Russian billionaire is behind mansion that housed Harry and Meghan, leaked files show
Offshore trust bought $18M oceanfront estate, known as Mille Fleurs, in 2013
It's been an international enigma for the last two years: Who really owns the lavish Vancouver Island estate where Prince Harry and Meghan wintered in 2020 as they reportedly hashed out their plan to step back from official royal duties?
Is it the Russian-born billionaire who several media outlets linked to the property? Is it Canadian mining magnate Frank Giustra, as (erroneously) reported by the New York Post's Page Six?
CBC and Radio-Canada found the answer, and it does indeed involve a Russian, but it wasn't easy — it took an international leak of tax-haven data, access to a company's internal records and intense research. All that, experts say, shows once again just how opaque Canada is when it comes to assets like real estate and who owns it.
"It is very easy for criminals around the world to be laundering their dirty money in Canada and buying real estate," said Kevin Comeau, a lawyer and financial transparency expert. "And we have no way of knowing who they are or [the] ability to chase their money. "
From B.C. to Caribbean to Channel Islands
There is no suggestion of criminality surrounding the Mille Fleurs mansion in North Saanich, about 30 kilometres up island from Victoria. But it certainly shields its owner well.
For starters, unlike with most properties in B.C., you can't find it in the provincial land registry.
That's because the mansion isn't registered as a single property, but is part of a stretch of oceanfront land on the Saanich Peninsula owned by a corporation called the Towner Bay Country Club. Each homeowner on the land has shares in the country club corresponding to their lot.
The club's records are not public. But CBC/Radio-Canada was able to review an internal spreadsheet that tracks club owners' property tax. It lists a British Virgin Islands company called JEMC Management as the owner of Mille Fleurs.
Corporate records in the British Virgin Islands don't disclose a company's shareholders. So the ownership trail would normally stop cold here, but for a stroke of luck: The Pandora Papers — the huge cache of leaked tax-haven records obtained by the Washington-based International Consortium of Investigative Journalists, and shared with CBC/Radio-Canada — shows that JEMC Management is owned by another company, registered in the Bahamas, called Orland Properties.
Orland, in turn, is owned by a trust called the Andromeda Trust, formed under the laws of the Bailiwick of Jersey, a tiny tax haven off the coast of France. The trustee is a company whose sole officer lives in Cyprus.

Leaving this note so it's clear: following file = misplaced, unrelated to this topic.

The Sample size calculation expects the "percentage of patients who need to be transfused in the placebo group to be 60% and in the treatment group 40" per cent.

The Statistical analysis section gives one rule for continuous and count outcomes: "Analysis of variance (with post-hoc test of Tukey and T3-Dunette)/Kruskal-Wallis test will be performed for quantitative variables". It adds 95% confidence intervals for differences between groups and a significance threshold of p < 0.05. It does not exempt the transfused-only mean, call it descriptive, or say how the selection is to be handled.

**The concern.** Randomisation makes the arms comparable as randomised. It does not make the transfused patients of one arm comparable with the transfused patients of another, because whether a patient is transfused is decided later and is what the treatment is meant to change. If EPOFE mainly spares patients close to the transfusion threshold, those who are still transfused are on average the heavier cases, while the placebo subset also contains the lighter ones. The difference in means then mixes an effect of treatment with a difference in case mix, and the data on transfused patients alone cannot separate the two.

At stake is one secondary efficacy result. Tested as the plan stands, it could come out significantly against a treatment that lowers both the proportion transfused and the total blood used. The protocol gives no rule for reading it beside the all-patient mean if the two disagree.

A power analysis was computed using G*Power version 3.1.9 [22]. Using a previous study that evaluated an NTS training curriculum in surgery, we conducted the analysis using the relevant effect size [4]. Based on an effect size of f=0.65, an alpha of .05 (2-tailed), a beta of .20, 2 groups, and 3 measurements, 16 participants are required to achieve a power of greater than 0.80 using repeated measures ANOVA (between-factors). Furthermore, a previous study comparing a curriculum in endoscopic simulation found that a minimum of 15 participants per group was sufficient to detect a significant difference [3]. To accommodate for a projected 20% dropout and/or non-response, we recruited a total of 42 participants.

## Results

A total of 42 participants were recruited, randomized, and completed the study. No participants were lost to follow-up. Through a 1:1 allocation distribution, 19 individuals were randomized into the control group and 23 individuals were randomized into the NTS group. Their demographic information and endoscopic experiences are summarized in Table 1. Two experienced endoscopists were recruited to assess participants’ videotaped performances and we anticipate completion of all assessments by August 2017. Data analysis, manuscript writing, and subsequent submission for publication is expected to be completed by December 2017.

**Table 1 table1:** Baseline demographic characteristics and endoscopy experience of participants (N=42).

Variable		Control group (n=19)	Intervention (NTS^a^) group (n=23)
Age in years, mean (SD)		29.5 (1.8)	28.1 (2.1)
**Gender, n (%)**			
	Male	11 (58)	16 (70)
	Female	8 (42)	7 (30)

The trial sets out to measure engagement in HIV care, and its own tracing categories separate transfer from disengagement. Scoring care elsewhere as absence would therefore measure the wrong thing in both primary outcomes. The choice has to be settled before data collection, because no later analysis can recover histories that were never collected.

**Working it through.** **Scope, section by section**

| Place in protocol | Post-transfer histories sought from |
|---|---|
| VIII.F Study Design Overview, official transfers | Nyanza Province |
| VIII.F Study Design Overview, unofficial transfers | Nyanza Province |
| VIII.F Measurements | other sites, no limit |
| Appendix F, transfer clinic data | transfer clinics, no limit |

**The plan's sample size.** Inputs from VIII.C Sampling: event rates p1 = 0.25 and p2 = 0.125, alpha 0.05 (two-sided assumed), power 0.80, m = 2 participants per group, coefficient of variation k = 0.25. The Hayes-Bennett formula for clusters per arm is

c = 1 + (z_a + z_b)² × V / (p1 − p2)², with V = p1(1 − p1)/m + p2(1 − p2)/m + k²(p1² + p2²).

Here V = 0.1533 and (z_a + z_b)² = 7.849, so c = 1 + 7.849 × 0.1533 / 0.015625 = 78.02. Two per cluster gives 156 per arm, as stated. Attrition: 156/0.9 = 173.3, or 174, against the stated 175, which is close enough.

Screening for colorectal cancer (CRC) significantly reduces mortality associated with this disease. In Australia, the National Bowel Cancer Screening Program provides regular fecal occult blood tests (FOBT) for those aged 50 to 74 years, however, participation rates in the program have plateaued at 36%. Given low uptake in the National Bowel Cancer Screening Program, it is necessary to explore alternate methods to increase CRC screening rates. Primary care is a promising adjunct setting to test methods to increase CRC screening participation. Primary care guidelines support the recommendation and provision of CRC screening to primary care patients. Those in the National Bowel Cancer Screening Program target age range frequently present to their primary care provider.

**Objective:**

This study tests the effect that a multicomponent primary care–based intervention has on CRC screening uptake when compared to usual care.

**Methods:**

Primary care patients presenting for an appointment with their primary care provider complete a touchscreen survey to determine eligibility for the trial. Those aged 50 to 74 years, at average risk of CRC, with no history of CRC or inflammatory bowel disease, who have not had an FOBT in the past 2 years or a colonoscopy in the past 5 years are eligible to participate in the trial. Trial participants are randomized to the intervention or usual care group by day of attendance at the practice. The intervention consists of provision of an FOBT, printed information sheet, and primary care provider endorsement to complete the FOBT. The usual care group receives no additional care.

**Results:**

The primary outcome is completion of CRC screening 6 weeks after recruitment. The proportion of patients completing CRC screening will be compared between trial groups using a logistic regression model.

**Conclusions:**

But whose money is behind that?
The Andromeda connection
Two years ago, as speculation about who was really hosting Harry and Meghan hit fever pitch, a name that kept emerging was billionaire venture capitalist Yuri Milner, arguably the highest-profile Russian-born investor in Silicon Valley.
Milner is reported to spend time with celebrities on a superyacht — a boat also called Andromeda — and he knows Canadian music producer David Foster, whose wife knows Meghan Markle from their school days.
Foster, a 16-time Grammy winner, even gave an interview to Britain's Daily Mail about the mansion in 2020, where he said he's been friends with the mansion owner for years. The music producer said that, although Milner wasn't the owner, he had helped Milner rent the house "about five or six years ago… for a short time."
Milner-run investment funds took early positions in Facebook and Twitter before those companies went public, stakes that generated mega profits. But as journalists revealed in 2017, about half the capital for his firm's investments in Twitter came from VTB Bank, the No. 2 bank in Russia, which is majority-owned by the state.
"It's probably one of the two banks that fund most connected government officials and oligarchs," said Jamison Firestone, who practised business law in Moscow for nearly two decades and has become a leading figure in the global campaign against Russian state corruption. He called VTB "a slush fund" for the Russian government.
Milner's Facebook play, meanwhile, was partly seeded with money from a company that had itself obtained hundreds of millions of dollars in loans from a subsidiary of the Russian state energy company Gazprom, the same media investigation showed. An oligarch named Alisher Usmanov ran the Gazprom subsidiary and eventually obtained a stake in Milner's Facebook investment.
Milner has said he was just doing business, seeking funders and making investments. While VTB Bank and Gazprom are under sanctions in Canada, the U.S. and the EU, that didn't start until 2014 — three years after he raised the money.